Military medical support in the armed forces of the USSR and the other socialist countries is the totality of measures intended to protect the health of the personnel of the armed forces to the maximum, provide timely care for the wounded and sick, restore their combat efficiency, and return them to duty as quickly as possible. In peacetime the main emphasis is placed on treatment, prevention, sanitation and hygiene, and measures to prevent epidemics when there are indications that one is impending. Plans for medical support are worked out by the chief of the medical service of a troop unit or military district (fleet) and are approved by the command. Medical support of troop combat operations consists of a complex set of measures concerning medical evacuation, sanitation and hygiene, the control of epidemics by the medical service, and medical supplies (drugs, instruments, equipment, and so on). Medical support is also organized in accordance with plans worked out by the medical chiefs of the army in the field in conjunction with a forthcoming combat operation or for certain periods of time not related to the carrying out of a combat mission by troops. Restoration of army manpower remains one of the most important tasks of military medicine. The genuine and thoroughgoing concern for man shown by the socialist state plays the first and foremost role in military medicine. Military medicine in the armies of the socialist states is guided by the uniform principles of the socialist public health service.
The nature of medical support depends on the combat situation, the complicated and varied conditions under which the medical service has to work, and the peculiarities of military pathology. From this arises a need for the creative restructuring of medical science and practice to adapt them to the conditions of the military medical service, for investigating organizational forms of medical support, and for developing prophylactic and therapeutic methods that are completely consistent with the principles of the organizational development of the armed forces and that are most effective under different combat conditions.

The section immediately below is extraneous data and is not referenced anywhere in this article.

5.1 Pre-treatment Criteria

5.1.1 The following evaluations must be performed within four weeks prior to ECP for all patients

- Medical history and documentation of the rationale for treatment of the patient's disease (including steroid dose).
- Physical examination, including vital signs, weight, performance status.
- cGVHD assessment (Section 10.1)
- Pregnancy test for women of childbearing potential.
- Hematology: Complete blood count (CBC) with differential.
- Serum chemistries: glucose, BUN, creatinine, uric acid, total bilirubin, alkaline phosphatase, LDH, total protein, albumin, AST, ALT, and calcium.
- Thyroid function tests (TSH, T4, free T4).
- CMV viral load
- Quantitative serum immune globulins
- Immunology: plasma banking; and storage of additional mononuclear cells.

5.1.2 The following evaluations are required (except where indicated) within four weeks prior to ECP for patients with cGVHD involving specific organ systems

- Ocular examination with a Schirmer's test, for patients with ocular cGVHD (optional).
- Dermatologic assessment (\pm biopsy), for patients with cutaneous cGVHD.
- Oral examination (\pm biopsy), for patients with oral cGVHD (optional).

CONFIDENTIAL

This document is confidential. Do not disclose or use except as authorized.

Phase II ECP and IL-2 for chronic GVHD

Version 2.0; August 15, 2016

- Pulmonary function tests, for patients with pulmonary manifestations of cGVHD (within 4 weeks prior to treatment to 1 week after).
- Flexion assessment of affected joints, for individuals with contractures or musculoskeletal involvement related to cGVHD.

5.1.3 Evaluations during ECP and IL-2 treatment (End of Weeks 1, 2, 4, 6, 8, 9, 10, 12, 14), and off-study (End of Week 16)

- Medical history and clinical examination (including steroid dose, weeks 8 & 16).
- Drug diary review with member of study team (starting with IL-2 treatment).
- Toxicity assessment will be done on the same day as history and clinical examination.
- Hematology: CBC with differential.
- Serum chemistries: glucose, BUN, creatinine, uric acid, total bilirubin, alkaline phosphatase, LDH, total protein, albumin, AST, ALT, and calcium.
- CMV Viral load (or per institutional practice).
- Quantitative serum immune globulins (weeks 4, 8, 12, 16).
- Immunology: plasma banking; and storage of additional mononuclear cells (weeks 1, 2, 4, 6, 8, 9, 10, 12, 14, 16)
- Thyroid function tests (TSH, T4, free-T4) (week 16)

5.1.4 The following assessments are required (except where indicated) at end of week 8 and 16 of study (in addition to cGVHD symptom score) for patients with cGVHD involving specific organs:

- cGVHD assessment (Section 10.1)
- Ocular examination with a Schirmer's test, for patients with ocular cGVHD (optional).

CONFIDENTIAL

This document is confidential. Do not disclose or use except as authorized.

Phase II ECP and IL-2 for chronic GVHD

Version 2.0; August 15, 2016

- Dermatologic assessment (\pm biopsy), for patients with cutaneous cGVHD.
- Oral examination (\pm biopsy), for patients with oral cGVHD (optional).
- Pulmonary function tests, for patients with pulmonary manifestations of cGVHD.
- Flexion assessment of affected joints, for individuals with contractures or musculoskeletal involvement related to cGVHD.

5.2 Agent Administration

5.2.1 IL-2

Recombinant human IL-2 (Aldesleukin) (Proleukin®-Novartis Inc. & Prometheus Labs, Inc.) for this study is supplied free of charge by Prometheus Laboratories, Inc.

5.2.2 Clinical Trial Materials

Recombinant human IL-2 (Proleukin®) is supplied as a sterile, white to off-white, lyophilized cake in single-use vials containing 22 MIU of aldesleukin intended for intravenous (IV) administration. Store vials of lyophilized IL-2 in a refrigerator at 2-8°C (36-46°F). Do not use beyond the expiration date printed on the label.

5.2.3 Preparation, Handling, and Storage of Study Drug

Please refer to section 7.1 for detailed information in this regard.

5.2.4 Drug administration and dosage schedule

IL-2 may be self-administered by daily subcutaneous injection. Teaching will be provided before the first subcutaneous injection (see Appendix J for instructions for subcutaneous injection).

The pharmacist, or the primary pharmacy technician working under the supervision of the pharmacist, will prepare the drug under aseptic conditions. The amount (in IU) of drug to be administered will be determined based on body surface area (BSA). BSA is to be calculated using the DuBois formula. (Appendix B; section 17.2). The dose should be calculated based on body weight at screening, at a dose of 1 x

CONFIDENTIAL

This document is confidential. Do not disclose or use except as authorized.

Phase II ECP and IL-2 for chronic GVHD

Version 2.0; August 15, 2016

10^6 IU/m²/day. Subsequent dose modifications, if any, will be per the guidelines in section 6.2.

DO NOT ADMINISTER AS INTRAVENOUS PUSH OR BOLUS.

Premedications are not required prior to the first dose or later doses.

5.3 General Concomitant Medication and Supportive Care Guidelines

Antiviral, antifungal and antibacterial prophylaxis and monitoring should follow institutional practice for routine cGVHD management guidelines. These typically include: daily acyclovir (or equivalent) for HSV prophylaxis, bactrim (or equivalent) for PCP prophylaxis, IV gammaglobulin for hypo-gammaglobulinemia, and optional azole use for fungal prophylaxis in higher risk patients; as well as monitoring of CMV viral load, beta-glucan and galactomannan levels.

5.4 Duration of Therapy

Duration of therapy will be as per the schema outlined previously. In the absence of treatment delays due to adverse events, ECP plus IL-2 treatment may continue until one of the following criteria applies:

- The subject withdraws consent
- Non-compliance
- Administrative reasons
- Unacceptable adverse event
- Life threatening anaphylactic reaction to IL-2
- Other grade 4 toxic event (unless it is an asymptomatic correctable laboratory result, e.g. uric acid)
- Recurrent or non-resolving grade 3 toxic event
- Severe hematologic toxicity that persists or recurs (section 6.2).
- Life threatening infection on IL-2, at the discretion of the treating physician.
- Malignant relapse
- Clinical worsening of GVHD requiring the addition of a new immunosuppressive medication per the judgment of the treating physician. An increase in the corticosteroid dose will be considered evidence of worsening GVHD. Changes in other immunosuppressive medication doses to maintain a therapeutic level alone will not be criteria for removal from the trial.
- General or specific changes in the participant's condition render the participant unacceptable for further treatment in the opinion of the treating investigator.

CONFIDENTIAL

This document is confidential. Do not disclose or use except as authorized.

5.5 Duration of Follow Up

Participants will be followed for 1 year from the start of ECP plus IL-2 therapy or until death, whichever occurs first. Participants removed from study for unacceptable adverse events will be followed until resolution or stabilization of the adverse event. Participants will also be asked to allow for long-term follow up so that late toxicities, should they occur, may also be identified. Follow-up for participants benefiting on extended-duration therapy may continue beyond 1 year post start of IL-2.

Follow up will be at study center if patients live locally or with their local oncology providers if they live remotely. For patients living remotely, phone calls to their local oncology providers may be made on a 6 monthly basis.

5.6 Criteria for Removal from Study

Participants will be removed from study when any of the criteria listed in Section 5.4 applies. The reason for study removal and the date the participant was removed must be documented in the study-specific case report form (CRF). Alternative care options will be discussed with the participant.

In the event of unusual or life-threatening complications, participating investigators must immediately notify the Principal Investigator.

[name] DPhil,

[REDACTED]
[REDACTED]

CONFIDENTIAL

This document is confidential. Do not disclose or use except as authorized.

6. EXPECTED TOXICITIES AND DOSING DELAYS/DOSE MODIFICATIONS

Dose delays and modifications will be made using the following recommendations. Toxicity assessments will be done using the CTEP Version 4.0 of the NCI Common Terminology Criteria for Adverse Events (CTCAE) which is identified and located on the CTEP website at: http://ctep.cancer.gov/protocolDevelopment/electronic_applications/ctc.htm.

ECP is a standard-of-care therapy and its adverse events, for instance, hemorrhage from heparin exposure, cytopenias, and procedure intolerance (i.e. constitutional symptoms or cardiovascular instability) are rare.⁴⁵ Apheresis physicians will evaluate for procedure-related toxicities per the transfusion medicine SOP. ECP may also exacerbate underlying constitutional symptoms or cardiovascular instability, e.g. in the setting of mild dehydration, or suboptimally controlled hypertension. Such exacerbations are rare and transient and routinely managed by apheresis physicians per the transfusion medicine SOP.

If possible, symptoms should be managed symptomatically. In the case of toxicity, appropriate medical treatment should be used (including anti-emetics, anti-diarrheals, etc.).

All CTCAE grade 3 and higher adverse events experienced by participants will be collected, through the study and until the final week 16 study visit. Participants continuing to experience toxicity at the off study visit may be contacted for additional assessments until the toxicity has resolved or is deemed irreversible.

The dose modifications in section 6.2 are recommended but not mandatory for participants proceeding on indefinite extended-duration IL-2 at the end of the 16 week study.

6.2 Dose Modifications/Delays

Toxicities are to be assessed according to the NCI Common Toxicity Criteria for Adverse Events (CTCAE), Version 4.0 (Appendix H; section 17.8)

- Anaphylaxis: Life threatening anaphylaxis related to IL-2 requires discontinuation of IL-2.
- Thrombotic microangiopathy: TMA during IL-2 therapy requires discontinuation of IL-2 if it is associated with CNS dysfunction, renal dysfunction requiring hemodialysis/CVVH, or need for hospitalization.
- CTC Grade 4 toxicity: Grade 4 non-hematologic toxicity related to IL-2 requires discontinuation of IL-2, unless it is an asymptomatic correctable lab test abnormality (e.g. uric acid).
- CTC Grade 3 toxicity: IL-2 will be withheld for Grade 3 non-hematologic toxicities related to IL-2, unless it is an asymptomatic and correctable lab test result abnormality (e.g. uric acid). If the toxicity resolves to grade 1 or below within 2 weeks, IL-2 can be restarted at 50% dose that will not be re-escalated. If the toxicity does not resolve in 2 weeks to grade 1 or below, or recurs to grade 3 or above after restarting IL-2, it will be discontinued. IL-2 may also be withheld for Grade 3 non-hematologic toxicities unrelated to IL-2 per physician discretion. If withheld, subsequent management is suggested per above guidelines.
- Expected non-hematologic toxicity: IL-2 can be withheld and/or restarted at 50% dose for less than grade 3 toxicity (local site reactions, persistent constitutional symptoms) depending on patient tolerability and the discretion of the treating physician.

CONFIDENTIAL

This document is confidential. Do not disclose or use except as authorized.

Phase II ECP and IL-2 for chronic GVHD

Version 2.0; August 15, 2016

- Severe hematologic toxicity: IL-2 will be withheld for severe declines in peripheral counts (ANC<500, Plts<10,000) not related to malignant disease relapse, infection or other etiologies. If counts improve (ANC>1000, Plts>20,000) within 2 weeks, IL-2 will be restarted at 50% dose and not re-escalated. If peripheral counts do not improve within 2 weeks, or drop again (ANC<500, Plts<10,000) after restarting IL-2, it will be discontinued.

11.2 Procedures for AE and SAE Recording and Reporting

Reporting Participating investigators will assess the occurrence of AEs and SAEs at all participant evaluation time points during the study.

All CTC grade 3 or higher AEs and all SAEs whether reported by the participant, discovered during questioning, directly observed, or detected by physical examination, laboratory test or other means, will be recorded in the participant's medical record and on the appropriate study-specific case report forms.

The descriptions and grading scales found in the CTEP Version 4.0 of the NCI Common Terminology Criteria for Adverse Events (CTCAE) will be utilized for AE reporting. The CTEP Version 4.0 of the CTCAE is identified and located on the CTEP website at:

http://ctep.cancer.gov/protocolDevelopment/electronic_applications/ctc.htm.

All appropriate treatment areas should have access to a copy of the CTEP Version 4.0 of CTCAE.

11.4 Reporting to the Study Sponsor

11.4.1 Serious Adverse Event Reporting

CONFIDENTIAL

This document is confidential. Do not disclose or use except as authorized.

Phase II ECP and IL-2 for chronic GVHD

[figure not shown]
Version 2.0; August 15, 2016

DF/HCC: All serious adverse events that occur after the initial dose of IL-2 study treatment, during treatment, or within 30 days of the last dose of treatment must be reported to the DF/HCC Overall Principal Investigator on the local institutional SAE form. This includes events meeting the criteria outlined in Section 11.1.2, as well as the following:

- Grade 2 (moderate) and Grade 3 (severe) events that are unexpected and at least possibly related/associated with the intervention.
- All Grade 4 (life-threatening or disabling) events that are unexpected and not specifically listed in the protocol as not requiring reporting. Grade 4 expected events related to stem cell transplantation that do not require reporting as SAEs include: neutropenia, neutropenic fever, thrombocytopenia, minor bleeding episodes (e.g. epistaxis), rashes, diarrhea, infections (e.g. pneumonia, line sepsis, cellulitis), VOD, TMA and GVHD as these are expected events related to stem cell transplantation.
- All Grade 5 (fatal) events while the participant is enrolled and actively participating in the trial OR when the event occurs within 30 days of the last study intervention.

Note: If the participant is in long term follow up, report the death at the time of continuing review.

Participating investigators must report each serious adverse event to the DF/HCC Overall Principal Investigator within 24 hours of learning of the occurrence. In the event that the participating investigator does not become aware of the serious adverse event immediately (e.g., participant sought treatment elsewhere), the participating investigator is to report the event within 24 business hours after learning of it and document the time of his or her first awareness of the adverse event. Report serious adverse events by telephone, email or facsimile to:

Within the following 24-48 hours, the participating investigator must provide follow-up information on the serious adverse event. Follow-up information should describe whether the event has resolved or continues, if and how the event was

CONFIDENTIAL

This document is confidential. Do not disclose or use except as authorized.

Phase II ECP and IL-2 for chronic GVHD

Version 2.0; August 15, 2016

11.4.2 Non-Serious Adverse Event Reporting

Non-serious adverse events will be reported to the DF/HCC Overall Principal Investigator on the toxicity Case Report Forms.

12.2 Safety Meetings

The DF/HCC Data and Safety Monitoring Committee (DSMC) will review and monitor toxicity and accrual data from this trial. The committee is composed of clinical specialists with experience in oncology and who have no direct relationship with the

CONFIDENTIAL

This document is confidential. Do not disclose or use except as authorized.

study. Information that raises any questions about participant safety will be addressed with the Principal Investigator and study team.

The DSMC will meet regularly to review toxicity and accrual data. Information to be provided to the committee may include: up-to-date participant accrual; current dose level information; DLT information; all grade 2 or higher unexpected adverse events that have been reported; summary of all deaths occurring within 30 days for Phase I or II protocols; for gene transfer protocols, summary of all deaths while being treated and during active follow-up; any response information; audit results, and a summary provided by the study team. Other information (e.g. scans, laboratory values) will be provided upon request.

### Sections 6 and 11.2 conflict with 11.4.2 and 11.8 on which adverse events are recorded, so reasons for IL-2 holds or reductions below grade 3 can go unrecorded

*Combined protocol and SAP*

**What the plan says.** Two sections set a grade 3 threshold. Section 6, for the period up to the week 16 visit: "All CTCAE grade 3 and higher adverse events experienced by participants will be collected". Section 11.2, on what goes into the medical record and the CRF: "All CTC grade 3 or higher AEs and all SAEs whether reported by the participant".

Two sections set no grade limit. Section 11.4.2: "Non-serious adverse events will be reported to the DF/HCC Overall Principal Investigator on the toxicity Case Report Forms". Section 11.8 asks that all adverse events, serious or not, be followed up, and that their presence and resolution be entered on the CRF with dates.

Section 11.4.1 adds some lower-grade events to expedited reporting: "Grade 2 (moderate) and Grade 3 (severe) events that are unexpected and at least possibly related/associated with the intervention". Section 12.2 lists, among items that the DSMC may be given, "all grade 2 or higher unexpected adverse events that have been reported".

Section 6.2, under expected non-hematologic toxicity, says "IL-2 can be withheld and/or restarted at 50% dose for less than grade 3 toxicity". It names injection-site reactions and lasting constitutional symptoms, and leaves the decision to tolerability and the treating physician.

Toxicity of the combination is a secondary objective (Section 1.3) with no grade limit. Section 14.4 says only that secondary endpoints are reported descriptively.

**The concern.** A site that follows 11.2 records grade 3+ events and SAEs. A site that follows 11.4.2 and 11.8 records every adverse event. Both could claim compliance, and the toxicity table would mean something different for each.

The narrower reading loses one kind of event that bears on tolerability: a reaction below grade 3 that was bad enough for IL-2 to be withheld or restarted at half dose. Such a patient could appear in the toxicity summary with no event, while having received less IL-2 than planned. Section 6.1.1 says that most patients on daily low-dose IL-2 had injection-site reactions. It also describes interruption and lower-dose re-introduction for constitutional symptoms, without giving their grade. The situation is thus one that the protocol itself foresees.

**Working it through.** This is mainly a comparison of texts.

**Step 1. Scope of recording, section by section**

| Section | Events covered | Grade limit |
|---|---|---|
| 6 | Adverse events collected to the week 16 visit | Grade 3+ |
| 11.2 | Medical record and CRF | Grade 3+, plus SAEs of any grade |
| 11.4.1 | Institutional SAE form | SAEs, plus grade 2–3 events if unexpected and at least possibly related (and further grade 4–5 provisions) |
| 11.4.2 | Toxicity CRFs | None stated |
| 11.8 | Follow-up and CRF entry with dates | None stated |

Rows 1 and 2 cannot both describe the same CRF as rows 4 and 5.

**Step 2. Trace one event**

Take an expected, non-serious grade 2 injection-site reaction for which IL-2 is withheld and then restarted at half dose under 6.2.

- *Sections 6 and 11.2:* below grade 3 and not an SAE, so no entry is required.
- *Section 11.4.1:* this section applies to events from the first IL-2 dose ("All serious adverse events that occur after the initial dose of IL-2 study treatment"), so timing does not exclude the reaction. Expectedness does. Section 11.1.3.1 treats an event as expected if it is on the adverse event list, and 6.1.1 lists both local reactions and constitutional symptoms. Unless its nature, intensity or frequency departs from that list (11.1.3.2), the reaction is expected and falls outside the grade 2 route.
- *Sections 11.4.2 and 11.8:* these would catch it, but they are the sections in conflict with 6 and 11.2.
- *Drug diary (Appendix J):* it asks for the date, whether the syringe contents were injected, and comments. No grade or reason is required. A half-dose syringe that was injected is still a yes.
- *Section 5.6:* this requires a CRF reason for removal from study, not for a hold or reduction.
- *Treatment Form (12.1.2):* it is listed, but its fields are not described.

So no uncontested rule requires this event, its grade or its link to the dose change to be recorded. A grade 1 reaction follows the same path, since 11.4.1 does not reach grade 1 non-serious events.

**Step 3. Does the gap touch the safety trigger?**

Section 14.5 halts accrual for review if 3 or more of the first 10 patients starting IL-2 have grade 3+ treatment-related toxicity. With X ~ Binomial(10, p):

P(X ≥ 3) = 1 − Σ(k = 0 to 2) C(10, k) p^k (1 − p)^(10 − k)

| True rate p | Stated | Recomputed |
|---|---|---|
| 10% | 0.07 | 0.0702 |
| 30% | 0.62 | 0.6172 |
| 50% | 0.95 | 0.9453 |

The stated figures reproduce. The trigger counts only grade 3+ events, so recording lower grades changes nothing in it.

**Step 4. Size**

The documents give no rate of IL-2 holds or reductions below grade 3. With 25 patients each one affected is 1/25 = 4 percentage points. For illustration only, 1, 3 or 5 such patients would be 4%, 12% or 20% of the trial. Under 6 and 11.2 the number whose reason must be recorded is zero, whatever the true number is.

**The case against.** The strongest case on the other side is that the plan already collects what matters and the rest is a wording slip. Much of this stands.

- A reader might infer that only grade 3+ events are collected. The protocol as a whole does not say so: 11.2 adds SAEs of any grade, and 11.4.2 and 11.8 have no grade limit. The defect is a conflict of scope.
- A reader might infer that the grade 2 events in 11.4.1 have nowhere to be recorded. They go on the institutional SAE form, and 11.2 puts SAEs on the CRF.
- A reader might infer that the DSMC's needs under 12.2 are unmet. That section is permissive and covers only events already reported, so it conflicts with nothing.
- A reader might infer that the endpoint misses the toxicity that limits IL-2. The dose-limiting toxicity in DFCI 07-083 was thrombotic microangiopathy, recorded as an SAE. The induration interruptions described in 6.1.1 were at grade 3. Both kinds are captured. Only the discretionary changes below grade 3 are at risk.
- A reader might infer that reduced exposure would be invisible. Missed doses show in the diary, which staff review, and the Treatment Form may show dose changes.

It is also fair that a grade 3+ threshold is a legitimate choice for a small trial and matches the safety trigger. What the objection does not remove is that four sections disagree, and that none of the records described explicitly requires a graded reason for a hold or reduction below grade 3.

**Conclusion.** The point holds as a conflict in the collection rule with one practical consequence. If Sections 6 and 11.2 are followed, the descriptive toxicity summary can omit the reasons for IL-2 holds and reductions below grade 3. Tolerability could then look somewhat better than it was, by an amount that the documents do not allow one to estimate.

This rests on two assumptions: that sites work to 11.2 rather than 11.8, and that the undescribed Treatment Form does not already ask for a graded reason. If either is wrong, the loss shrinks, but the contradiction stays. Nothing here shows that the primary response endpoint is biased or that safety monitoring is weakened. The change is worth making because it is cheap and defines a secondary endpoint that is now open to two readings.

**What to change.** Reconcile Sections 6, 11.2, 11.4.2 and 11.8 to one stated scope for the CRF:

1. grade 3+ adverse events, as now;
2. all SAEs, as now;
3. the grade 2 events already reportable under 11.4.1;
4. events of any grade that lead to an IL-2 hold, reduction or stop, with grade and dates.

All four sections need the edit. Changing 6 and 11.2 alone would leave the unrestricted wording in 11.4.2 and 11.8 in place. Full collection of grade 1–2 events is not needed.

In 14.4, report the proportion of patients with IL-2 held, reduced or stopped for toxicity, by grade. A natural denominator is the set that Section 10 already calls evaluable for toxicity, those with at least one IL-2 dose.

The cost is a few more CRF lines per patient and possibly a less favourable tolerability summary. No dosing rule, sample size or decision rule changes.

Military medicine in its development is tending to differentiate into branches dealing with specific aspects of the theory and practice of medical support. This differentiation is due both to the growth of knowledge in the natural sciences, which has led to the progress of medicine, and to the complication of the organization of the armed forces and their technical supply; as a result of the latter, independent branches and combat arms of the armed forces have originated. The appearance of new types of weapons and means of destruction has altered the nature of military pathology and necessitated a more detailed study of it.
Military medicine is a highly complex and ramified body of military medical knowledge that includes medical service organization and tactics, military field surgery, military field therapeutics, military hygiene (including military epidemiology), the physiology of military work with specific reference to work of personnel in different branches and combat arms of the armed forces, aviation medicine, space medicine, medical protection against weapons of mass destruction, military medical administration, military medical supply, the history of military medicine, and military medical geography. The practical tasks of medical support of the armed forces relating to study of peculiarities of the pathology, clinical symptoms, and treatment of combat injuries and diseases in the troops gave rise to military medical branches in almost all fields of theoretical and clinical medicine, including pathological physiology, pathological anatomy, psychiatry, ophthalmology, and stomatology.
REFERENCESSolov’ev, Z. P. Voprosy voennoi meditsiny: Izbr. stat’i i rechi. Leningrad, 1955.
Ocherki istorii sovetskoi voennoi meditsiny. Leningrad, 1968.
A. S. GEORGIEVSKII